Musings From the Oil Patch August 7th 2018
Comment of the Day

August 07 2018

Commentary by Eoin Treacy

Musings From the Oil Patch August 7th 2018

Thanks to a subscriber for this edition of Allen Brooks’ ever interesting report for PPHB which may on this occasion focuses on the impending IMO 2020 regulations for ship emissions. Here is a section:

Eoin Treacy's view

Here is a link to the full report.

Here is a section from it:

According to Mr. White, pricing, availability and access will also play a role in blends beating out distillates.  With only 2% of the current fuel market composed of fuels that comply with the 0.5% sulfur cap under IMO 2020 regulations, he expects the decline in price on the 98% of HSFO to boost the likelihood of increased fuel blending.  “Come January 2020, if you are a blender of fuel, you will have access to very low-cost HSFO.  Sulphur is a linear blend, and if you are blending with a typical distillate – an ECA [emissions control area compliant] fuel at 0.1% sulfur content – it takes about 80–85% high-sulfur fuel to 15% low-sulfur fuel ratio and you can make a compliant fuel out of that.”  Mr. White furthered his argument that blending will become a meaningful solution for meeting IMO 2020 by estimating that blended fuels would cost 10-15% less than straight distillate fuels.  

To assess the impact of the IMO rule on refiners, Stillwater points out, based on BP plc (BP-NYSE) statistical data for 2016, that global refinery throughput was 80.6 mmb/d, with fuel oil production at 8.0 mmb/d and distillate production, excluding kerosene and jet fuel, at 27.5 mmb/d.  The U.S. Energy Information Administration (EIA) put global marine fuel use in 2016 at 3.9 mmb/d.  That year, U.S. refineries produced only 418 thousand barrels per day of residual fuel.  About 25% of the U.S. production was fuel oil with less than 1% sulfur content.  With U.S. residual fuel representing only 2.6% of crude runs in 2016 compared to a 9.5% share of global refining output excluding the U.S., the new IMO fuel rule will have a much greater impact on international refiners than on U.S. ones. 

The Baltic Dry Index has base formation characteristics and exhibits a rounding characteristic associated with accumulation over the last five years. The pace of scrapping older ships is increasing as shipping rates are low and scrap prices are high so that will create a supply inelasticity environment eventually. Retrofitting costs of older ships both to comply with tighter emissions standards and new ballast water regulations mean the pace of scrapping is likely to increase.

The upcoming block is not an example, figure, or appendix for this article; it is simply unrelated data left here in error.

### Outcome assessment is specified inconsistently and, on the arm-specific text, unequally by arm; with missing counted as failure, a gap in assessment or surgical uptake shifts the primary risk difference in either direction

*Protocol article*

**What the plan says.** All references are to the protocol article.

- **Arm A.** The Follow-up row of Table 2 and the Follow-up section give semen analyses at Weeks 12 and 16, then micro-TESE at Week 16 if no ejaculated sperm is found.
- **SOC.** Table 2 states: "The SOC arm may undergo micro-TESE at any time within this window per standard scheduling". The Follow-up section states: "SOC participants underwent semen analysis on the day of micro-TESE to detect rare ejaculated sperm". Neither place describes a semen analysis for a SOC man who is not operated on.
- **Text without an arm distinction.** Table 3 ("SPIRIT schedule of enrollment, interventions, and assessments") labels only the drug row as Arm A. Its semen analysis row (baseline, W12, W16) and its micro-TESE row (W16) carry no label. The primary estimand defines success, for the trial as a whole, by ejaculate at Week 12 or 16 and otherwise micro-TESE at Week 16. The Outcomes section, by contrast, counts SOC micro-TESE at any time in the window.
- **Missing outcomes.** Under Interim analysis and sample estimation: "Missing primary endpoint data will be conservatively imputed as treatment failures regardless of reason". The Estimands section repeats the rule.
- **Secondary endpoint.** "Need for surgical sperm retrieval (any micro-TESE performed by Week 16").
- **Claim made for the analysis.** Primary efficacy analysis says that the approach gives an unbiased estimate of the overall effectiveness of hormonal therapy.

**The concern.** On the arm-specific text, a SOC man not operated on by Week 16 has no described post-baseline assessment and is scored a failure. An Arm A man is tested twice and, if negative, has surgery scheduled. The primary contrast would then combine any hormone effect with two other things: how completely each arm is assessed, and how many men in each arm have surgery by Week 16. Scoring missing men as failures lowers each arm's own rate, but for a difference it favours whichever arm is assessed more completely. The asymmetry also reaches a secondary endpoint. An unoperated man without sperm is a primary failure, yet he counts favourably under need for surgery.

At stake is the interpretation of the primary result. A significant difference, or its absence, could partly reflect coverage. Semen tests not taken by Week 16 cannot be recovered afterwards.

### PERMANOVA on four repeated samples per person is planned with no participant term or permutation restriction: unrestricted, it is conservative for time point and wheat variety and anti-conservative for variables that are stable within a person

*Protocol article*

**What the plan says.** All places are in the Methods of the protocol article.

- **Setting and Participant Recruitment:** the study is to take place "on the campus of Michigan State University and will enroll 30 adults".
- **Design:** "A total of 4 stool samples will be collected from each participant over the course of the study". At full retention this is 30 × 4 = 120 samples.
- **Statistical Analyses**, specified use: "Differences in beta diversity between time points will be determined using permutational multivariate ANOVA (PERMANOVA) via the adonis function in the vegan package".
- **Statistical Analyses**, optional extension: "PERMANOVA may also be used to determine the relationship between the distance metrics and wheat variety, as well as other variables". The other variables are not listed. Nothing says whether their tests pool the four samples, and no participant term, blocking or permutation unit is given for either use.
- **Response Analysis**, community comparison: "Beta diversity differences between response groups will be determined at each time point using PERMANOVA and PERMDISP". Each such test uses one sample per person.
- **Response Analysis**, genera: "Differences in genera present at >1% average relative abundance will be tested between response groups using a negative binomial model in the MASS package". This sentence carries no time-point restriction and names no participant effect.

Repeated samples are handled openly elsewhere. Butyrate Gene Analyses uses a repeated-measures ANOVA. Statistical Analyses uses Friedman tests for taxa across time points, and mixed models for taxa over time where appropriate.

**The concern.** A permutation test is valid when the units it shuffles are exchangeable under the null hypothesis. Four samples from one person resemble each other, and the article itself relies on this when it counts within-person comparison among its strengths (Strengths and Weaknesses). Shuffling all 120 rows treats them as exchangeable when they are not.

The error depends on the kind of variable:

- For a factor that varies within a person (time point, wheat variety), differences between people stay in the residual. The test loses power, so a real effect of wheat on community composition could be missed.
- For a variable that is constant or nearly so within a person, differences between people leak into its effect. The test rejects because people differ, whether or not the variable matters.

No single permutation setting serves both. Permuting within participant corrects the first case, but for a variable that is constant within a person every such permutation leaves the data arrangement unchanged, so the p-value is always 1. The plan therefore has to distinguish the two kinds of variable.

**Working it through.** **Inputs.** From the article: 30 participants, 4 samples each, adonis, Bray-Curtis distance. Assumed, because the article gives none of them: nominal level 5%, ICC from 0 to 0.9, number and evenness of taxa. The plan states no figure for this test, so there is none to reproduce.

The part of the refining sector that is capable of adapting to the change to is likely to benefit considerably from this evolving situation. Exxon Mobil has been subject to a lot of choppy trading activity over the course of the two years but the most important consideration is that the progression of major rally highs remains intact. While the share is currently rebounding from its most recent pullback, it will need to sustain a move above $90 to confirm a return to medium-term demand dominance.

Wartsila and Alfa Laval are two of the largest producers of marine scrubbers with the latter stating it is sold out of supply for next year.

Wartsila hit a medium-term peak in October and has held a progression of lower rally highs since. It is now challenging that sequence and a sustained move above €19 would signal a return to demand dominance.

Alfa Laval remains in a reasonably consistent medium-term uptrend and while somewhat overbought in the short term, a sustained move below the trend mean, currently near SEK212, would be required to question medium-term uptrend consistency.

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